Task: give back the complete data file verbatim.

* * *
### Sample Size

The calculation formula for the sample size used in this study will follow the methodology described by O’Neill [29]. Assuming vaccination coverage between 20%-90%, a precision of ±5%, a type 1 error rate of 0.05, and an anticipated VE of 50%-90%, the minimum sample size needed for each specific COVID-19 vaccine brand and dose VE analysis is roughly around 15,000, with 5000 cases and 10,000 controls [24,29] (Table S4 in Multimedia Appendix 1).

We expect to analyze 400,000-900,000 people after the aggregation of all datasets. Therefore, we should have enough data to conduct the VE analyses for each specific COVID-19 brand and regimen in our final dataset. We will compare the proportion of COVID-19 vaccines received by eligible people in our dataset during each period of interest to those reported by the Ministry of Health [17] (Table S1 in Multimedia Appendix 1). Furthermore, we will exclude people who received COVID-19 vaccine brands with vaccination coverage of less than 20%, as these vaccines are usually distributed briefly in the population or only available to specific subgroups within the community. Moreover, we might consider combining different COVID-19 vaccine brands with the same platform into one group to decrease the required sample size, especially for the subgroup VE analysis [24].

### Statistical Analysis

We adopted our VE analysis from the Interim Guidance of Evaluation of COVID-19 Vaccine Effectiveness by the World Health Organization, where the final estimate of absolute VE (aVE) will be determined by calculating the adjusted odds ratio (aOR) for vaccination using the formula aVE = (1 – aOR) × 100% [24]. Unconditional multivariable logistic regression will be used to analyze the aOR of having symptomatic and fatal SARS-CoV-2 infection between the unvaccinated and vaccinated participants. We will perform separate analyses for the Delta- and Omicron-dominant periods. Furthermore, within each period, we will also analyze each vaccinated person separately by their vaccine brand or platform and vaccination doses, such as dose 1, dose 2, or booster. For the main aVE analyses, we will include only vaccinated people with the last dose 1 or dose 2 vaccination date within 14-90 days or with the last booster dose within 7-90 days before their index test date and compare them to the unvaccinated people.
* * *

### Sample Size

The calculation formula for the sample size used in this study will follow the methodology described by O’Neill [29]. Assuming vaccination coverage between 20%-90%, a precision of ±5%, a type 1 error rate of 0.05, and an anticipated VE of 50%-90%, the minimum sample size needed for each specific COVID-19 vaccine brand and dose VE analysis is roughly around 15,000, with 5000 cases and 10,000 controls [24,29] (Table S4 in Multimedia Appendix 1).

We expect to analyze 400,000-900,000 people after the aggregation of all datasets. Therefore, we should have enough data to conduct the VE analyses for each specific COVID-19 brand and regimen in our final dataset. We will compare the proportion of COVID-19 vaccines received by eligible people in our dataset during each period of interest to those reported by the Ministry of Health [17] (Table S1 in Multimedia Appendix 1). Furthermore, we will exclude people who received COVID-19 vaccine brands with vaccination coverage of less than 20%, as these vaccines are usually distributed briefly in the population or only available to specific subgroups within the community. Moreover, we might consider combining different COVID-19 vaccine brands with the same platform into one group to decrease the required sample size, especially for the subgroup VE analysis [24].

### Statistical Analysis

We adopted our VE analysis from the Interim Guidance of Evaluation of COVID-19 Vaccine Effectiveness by the World Health Organization, where the final estimate of absolute VE (aVE) will be determined by calculating the adjusted odds ratio (aOR) for vaccination using the formula aVE = (1 – aOR) × 100% [24]. Unconditional multivariable logistic regression will be used to analyze the aOR of having symptomatic and fatal SARS-CoV-2 infection between the unvaccinated and vaccinated participants. We will perform separate analyses for the Delta- and Omicron-dominant periods. Furthermore, within each period, we will also analyze each vaccinated person separately by their vaccine brand or platform and vaccination doses, such as dose 1, dose 2, or booster. For the main aVE analyses, we will include only vaccinated people with the last dose 1 or dose 2 vaccination date within 14-90 days or with the last booster dose within 7-90 days before their index test date and compare them to the unvaccinated people.